FDA to bolster cybersecurity of medical devices
After a series of computer security problems in medical devices, the Food and Drug Administration is taking steps to make sure companies do as much as possible to defend against hacking and other threats.
FDA staff members are examining companies’ preparations for potential computer-hacking threats to devices that millions of Americans depend on, according to an audit report published Tuesday by the Health and Human Services Department’s inspector general office.
“It’s a fairly good story in terms of what FDA is doing on the cybersecurity front. As we dug into their processes further, however, we identified areas where there was room for improvement,” said Abby Amoroso, the San Francisco-based deputy regional inspector general who was team leader for the study.
FDA officials welcomed the report, noting that they were already following most of its guidance and going beyond it in other aspects.
The guidance involves having the FDA make changes to its internal processes to make sure it asks questions about medical device cybersecurity earlier in the device-approval process, and to ensure that such questions are asked uniformly when new device submissions are made.
Many high- and moderate-risk medical devices contain computers that can communicate with the outside world, such as infusion pumps that work with hospital IT networks, and implantable pacemakers that wirelessly communicate with devices at the bedside or in a doctor’s hand.
Such communications are intended to make health care more accurate and safe, but computer hackers have shown that such devices can be hijacked to create problems. Although there’s never been a documented computer attack on a medical device that led to intentional patient harm, “ransomware” attacks have shut down hospital computers and independent researchers say attacks on implanted devices may have gone undetected.
The FDA has been increasing its cyber enforcement in recent years, starting in 2013 with the formation of a “cybersecurity working group” and the publication of rules in 2014 for how the FDA expects manufacturers to develop long-term plans for medical device cybersecurity. FDA guidelines say manufacturers should submit cybersecurity hazard analyses with device applications and include plans for how to issue software updates.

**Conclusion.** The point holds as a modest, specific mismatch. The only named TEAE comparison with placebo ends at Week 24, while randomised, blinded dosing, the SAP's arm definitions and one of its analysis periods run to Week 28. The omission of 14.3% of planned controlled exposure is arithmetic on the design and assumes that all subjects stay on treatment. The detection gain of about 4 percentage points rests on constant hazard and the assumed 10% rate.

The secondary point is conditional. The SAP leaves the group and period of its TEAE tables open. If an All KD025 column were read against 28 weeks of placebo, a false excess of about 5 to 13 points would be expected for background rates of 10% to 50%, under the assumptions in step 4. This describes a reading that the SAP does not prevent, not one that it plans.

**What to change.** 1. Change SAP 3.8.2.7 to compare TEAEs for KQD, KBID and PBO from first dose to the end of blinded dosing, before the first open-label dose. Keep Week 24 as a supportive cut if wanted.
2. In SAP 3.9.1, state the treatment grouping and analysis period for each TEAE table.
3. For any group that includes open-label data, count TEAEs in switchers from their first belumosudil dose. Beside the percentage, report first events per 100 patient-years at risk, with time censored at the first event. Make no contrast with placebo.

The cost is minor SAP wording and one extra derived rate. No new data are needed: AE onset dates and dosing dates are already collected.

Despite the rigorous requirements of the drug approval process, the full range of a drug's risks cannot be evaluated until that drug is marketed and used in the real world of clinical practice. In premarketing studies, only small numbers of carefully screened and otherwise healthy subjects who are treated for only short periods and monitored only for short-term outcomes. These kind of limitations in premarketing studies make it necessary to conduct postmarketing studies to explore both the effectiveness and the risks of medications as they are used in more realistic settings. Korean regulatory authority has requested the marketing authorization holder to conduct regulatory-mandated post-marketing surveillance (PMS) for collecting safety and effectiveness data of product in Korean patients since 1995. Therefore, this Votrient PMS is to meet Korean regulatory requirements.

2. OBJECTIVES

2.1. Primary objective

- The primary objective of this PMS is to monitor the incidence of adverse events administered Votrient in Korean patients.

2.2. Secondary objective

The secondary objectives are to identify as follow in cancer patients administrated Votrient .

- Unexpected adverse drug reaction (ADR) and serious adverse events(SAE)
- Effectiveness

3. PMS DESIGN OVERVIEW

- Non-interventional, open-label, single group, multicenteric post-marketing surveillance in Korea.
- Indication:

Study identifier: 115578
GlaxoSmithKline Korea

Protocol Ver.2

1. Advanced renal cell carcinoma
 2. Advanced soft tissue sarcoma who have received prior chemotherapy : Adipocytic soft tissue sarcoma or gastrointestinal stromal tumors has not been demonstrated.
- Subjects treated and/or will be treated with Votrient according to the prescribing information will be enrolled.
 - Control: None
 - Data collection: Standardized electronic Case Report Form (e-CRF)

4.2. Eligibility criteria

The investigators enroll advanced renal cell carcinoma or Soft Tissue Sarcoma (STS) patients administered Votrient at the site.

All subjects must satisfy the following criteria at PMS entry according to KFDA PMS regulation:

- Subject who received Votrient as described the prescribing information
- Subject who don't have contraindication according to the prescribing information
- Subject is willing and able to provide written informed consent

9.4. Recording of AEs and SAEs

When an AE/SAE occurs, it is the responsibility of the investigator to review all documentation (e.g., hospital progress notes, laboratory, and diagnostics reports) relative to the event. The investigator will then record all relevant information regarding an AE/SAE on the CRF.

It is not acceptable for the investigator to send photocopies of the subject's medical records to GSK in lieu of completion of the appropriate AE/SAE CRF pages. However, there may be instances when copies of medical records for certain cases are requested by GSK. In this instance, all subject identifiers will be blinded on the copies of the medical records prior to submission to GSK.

The investigative report from the inspector general’s office examines FDA’s efforts before device approval. A second report, still being written, will examine FDA’s efforts on cybersecurity after devices have been allowed onto the U.S. market.
Though the auditors didn’t identify any medical device that wasn’t allowed onto the market for cybersecurity reasons, FDA officials said they already ask tough questions about computer security.
One FDA employee quoted in the report said that she checks data-encryption and authentication features in diabetes devices that communicate via Bluetooth or Wi-Fi, because those controls could cut down on the risk that an unauthorized person could take control of the device and deliver too much insulin.
In another case, an FDA reviewer found that a company that makes glucose monitors relies on end-users’ antivirus software and firewalls, but that wasn’t reflected in the user manual or the hazard analysis. The unidentified company had to update its hazard analysis to include the missing information before the FDA would accept it, the report says.
The FDA also focuses on known cybersecurity risks in the preapproval stage. One FDA reviewer said the agency “took into account” a widely known password vulnerability when a similar device from the same company was submitted for review.
In another case, when independent computer hackers showed that they could remotely take control of a company’s implanted heart devices to deplete batteries or cause inappropriate shocks, the revelation spurred the FDA to meet with several other device companies that were preparing submissions of similar pacemakers and implantable defibrillators.